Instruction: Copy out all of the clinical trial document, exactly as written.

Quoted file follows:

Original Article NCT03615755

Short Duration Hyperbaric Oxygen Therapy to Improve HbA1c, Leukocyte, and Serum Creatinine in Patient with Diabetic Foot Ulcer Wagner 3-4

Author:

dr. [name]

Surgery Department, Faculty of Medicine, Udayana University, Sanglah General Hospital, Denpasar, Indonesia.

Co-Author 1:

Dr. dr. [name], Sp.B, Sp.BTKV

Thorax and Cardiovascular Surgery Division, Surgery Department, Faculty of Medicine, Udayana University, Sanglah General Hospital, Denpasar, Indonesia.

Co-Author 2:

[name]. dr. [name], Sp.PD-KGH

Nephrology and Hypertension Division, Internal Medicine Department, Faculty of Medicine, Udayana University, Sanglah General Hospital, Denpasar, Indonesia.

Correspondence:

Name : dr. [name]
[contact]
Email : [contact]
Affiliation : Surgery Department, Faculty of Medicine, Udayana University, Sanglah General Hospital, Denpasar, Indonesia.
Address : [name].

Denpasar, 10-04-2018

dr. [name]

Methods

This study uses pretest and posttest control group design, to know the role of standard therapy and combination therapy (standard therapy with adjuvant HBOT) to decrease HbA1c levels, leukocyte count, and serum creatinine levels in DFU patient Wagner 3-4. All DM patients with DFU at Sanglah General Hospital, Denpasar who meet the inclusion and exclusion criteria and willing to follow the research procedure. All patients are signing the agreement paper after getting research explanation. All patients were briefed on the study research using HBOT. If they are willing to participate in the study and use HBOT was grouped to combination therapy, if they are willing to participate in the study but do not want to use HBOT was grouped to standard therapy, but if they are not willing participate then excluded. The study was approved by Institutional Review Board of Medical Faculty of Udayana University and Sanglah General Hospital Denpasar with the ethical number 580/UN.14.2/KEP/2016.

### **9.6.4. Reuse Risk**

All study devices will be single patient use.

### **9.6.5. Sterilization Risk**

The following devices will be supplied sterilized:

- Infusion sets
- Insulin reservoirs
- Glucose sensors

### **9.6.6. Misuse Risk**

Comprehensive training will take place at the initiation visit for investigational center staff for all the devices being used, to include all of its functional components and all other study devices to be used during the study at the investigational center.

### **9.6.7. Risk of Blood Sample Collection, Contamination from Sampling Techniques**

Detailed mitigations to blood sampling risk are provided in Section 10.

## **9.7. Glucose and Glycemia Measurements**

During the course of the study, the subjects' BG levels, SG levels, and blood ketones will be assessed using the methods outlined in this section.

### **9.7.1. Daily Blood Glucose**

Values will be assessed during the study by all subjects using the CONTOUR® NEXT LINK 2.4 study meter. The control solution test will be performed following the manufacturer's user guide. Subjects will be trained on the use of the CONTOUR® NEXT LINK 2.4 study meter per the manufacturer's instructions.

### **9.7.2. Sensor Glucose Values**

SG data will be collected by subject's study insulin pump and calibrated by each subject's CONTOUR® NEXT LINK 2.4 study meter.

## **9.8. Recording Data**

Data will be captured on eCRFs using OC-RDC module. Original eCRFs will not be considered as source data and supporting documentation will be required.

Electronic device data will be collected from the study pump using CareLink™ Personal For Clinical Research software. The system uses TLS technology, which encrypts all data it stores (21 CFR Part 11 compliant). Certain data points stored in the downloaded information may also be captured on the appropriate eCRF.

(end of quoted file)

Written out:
Original Article NCT03615755

Short Duration Hyperbaric Oxygen Therapy to Improve HbA1c, Leukocyte, and Serum Creatinine in Patient with Diabetic Foot Ulcer Wagner 3-4

Author:

dr. [name]

Surgery Department, Faculty of Medicine, Udayana University, Sanglah General Hospital, Denpasar, Indonesia.

Co-Author 1:

Dr. dr. [name], Sp.B, Sp.BTKV

Thorax and Cardiovascular Surgery Division, Surgery Department, Faculty of Medicine, Udayana University, Sanglah General Hospital, Denpasar, Indonesia.

Co-Author 2:

[name]. dr. [name], Sp.PD-KGH

Nephrology and Hypertension Division, Internal Medicine Department, Faculty of Medicine, Udayana University, Sanglah General Hospital, Denpasar, Indonesia.

Correspondence:

Name : dr. [name]
[contact]
Email : [contact]
Affiliation : Surgery Department, Faculty of Medicine, Udayana University, Sanglah General Hospital, Denpasar, Indonesia.
Address : [name].

Denpasar, 10-04-2018

dr. [name]

Methods

This study uses pretest and posttest control group design, to know the role of standard therapy and combination therapy (standard therapy with adjuvant HBOT) to decrease HbA1c levels, leukocyte count, and serum creatinine levels in DFU patient Wagner 3-4. All DM patients with DFU at Sanglah General Hospital, Denpasar who meet the inclusion and exclusion criteria and willing to follow the research procedure. All patients are signing the agreement paper after getting research explanation. All patients were briefed on the study research using HBOT. If they are willing to participate in the study and use HBOT was grouped to combination therapy, if they are willing to participate in the study but do not want to use HBOT was grouped to standard therapy, but if they are not willing participate then excluded. The study was approved by Institutional Review Board of Medical Faculty of Udayana University and Sanglah General Hospital Denpasar with the ethical number 580/UN.14.2/KEP/2016.

### **9.6.4. Reuse Risk**

All study devices will be single patient use.

### **9.6.5. Sterilization Risk**

The following devices will be supplied sterilized:

- Infusion sets
- Insulin reservoirs
- Glucose sensors

### **9.6.6. Misuse Risk**

Comprehensive training will take place at the initiation visit for investigational center staff for all the devices being used, to include all of its functional components and all other study devices to be used during the study at the investigational center.

### **9.6.7. Risk of Blood Sample Collection, Contamination from Sampling Techniques**

Detailed mitigations to blood sampling risk are provided in Section 10.

## **9.7. Glucose and Glycemia Measurements**

During the course of the study, the subjects' BG levels, SG levels, and blood ketones will be assessed using the methods outlined in this section.

### **9.7.1. Daily Blood Glucose**

Values will be assessed during the study by all subjects using the CONTOUR® NEXT LINK 2.4 study meter. The control solution test will be performed following the manufacturer's user guide. Subjects will be trained on the use of the CONTOUR® NEXT LINK 2.4 study meter per the manufacturer's instructions.

### **9.7.2. Sensor Glucose Values**

SG data will be collected by subject's study insulin pump and calibrated by each subject's CONTOUR® NEXT LINK 2.4 study meter.

## **9.8. Recording Data**

Data will be captured on eCRFs using OC-RDC module. Original eCRFs will not be considered as source data and supporting documentation will be required.

Electronic device data will be collected from the study pump using CareLink™ Personal For Clinical Research software. The system uses TLS technology, which encrypts all data it stores (21 CFR Part 11 compliant). Certain data points stored in the downloaded information may also be captured on the appropriate eCRF.